Prior to the first single's release, there was a minor inconvenience about the band's name. Borrah Minevitch and his Harmonica Rascals had an objection, and who would dare to tangle with Borrah? Against the band's wishes, Bernstein changed their name to The Young Rascals. For a time the guys appeared to embrace the Our Gang/Little Rascals connection, wearing schoolboy outfits with knickers onstage. But as Bernstein had sneaked one past the Beatles at Shea, so they did with him: throughout the "Young" years of the group, the logo on the bass drum said, simply, Rascals.

In December 1965 the band got off to a good start, with the Pam Sawyer-Lori Burton song "I Ain't Gonna Eat Out My Heart Anymore" featuring Eddie's anguished vocal performance, a mid-chart performer. The rhythmic style of the foursome was in clear contrast to the British groups and American folk rockers that were hitting at the time; these knicker-clad, overgrown school boys were setting themselves up to either advance to the head of the class or be banished to the detention hall. The next single marked the first "A" on their report cards. "Good Lovin'," written by Rudy Clark and Arthur Resnick, had been a mild hit for The Olympics (the group's first in almost two years) in May '65. Olympics fans themselves, the group began performing the song live, adding a '1-2-3' intro and a highly effective false start at the two-minute mark. They knew the song had hit potential; the Olympics' energetically soulful version, for whatever reason, had missed. The Young Rascals' equally uptempo remake caught on, going to the top of the charts a year after the original had sputtered.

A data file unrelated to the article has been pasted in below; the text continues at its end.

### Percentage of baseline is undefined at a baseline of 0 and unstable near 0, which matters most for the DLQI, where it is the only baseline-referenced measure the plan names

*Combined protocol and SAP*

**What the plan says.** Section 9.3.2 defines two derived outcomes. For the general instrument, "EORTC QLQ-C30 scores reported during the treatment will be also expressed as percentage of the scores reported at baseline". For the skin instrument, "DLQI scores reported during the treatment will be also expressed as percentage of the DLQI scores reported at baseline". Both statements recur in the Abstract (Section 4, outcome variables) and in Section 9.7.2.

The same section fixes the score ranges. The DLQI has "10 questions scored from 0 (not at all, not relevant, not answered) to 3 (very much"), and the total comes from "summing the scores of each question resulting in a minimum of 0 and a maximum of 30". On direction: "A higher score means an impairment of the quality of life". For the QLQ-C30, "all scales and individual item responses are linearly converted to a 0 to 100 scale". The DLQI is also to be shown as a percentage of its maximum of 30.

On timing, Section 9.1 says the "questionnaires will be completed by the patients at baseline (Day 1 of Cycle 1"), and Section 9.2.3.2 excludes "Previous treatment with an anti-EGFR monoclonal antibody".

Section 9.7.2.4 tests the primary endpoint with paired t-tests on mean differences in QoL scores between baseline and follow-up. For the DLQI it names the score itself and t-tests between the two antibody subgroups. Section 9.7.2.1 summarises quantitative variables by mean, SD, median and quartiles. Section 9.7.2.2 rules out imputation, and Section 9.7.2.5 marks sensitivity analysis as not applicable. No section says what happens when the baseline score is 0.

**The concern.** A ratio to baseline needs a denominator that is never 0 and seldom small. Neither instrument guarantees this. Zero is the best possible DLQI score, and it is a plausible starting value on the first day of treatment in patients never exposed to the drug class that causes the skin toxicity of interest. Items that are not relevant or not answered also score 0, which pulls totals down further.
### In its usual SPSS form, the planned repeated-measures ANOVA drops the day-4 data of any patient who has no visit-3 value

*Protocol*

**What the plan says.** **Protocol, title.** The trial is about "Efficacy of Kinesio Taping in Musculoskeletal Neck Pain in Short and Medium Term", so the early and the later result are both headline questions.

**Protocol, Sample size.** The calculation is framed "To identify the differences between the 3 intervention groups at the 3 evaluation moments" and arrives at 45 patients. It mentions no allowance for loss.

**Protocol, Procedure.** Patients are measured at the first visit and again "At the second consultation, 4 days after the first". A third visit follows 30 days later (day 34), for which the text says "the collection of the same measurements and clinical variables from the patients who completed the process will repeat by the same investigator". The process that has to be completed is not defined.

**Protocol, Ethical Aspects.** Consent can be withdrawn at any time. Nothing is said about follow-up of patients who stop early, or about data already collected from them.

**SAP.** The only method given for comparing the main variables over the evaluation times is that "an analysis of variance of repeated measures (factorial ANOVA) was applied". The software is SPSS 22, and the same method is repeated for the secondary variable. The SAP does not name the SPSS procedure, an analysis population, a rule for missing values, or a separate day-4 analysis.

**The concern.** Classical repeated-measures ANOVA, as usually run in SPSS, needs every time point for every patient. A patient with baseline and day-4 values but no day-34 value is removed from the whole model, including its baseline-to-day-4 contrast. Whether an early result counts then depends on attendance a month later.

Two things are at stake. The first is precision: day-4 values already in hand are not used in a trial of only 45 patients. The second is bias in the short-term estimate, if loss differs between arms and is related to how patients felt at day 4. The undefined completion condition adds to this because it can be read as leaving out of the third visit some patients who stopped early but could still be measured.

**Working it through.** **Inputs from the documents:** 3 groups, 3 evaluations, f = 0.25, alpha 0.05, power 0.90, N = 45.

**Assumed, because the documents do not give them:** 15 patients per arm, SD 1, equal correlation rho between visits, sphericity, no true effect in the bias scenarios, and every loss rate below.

A number one hit in just a few months' time! So far, so good. But remaking established hits, even minor ones, can be a slippery slope; in Los Angeles, for example, the Young Rascals' "Good Lovin'" struggled for airplay, becoming no more than a medium-sized hit in the wake of the Olympics' recording, which had gone top ten in the market. From the third single onward, Felix and Eddie took over the writing of every single, and the tactic paid off big. With Atlantic's Tom Dowd and Arif Mardin overseeing these early, or "Young," efforts, the group walked the rock/soul tightrope to great effect, setting themselves apart from the competetition and achieving some solid chart action with "You Better Run," "Come On Up" and "I've Been Lonely Too Long," all with lead vocals by Felix. But it was the sixth single that put them in the major leagues: "Groovin'" had an easy, 'on a Sunday afternoon' feel, complete with bird chirping sounds helping to create a sunny-day-walk-in-the-park atmosphere. A number one hit in May and June of 1967, it was one of the year's biggest hits and rates as one of the great '60s standards. The Cavaliere-Brigati songwriting team had taken a sensitive turn and scored top ten hits with the next two singles, "A Girl Like You" and "How Can I Be Sure," featuring Eddie's lead vocals.